Genetic Engineering Ethics

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1. Is it ‘Right’?
When genetic engineering first became possible, peoples’ first reactions were to immediately question whether it was ‘right’? Many religions believe that genetic engineering, after all, is tantamount to playing God, and expressly forbid that it is performed on their children, for instance. Besides the religious arguments, however, there are a number of ethic objections. These diseases, after all, exist for a reason and have persisted throughout history for a reason. Whilst we should be fighting against them, we do need at least a few illnesses, otherwise we would soon become overpopulated. In fact, living longer is already causing social problems in the world today, so to artificially extend everybody’s time on Earth might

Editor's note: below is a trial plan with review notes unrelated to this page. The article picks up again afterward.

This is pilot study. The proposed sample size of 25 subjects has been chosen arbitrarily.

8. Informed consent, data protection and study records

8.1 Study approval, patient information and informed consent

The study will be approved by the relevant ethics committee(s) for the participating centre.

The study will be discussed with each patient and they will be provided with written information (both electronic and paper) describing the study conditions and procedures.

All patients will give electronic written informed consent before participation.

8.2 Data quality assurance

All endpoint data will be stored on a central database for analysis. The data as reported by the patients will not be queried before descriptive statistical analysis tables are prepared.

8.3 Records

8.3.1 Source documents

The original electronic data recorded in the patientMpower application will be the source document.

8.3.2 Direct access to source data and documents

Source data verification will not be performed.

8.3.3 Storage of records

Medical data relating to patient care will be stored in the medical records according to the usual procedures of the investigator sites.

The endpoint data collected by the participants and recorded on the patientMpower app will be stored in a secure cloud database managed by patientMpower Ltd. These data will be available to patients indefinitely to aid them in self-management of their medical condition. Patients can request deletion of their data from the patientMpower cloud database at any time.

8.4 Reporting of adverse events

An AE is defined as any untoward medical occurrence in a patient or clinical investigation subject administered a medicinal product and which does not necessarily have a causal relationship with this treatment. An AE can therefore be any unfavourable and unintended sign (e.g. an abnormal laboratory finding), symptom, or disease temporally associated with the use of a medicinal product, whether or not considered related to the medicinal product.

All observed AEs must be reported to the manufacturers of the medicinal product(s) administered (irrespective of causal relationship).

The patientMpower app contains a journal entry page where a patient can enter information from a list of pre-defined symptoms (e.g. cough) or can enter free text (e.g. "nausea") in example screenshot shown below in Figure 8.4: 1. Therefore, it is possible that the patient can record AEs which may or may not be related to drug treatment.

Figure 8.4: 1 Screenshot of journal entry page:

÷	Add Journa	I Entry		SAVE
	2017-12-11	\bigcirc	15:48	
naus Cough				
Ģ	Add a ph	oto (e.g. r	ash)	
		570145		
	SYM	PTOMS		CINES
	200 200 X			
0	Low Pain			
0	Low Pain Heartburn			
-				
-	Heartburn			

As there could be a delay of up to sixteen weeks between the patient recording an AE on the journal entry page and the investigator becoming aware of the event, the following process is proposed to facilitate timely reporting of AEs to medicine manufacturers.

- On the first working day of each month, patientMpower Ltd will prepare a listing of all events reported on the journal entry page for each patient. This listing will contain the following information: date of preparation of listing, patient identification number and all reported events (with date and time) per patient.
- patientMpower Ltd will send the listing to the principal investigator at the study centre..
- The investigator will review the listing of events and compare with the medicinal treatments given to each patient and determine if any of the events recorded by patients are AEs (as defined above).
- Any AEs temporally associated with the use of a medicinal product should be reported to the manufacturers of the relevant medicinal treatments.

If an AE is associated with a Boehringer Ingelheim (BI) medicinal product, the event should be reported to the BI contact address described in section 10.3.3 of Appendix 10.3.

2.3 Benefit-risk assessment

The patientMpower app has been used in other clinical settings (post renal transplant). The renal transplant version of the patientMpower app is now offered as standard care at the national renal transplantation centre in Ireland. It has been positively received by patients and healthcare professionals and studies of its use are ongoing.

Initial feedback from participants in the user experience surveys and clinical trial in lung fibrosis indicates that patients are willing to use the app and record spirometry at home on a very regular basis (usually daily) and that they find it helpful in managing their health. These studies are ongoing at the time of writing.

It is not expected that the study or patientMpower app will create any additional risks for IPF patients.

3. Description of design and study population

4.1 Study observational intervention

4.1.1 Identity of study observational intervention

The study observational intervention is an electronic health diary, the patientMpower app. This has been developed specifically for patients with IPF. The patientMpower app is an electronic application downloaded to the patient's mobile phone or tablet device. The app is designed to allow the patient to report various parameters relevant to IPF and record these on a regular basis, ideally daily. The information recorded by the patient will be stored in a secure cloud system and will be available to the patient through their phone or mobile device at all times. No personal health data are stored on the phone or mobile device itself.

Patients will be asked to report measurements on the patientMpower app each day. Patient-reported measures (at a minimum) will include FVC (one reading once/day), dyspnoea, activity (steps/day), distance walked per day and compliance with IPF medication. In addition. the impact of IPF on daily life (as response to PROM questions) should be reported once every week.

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• the risks and benefits of the experimental use of animals;
• the risk of creating new diseases for which there is no treatment by combining animal DNA or human DNA with plant DNA;
• the potential long-term risks to the environment;
• the potential for increased suffering of transgenic organisms. Various bioethicists, environmentalists, and animal rights activists have argued that it is wrong to create animals that would suffer as a result of genetic alteration (for example, a pig with no legs) and that such experimentation should be banned.

Genetic engineering and transgenic continue to present intriguing and difficult challenges for 21st century scientists and ethicists, and education and meaningful, respectful discourse are just the beginning of what is required to tackle such complex ethical issues. Until we as a society or, perhaps, as a global entity can agree on what being human or otherwise are worthy of moral and legal status and respect, we can expect intense cross-disciplinary debate and discussion as new life forms are created through science and

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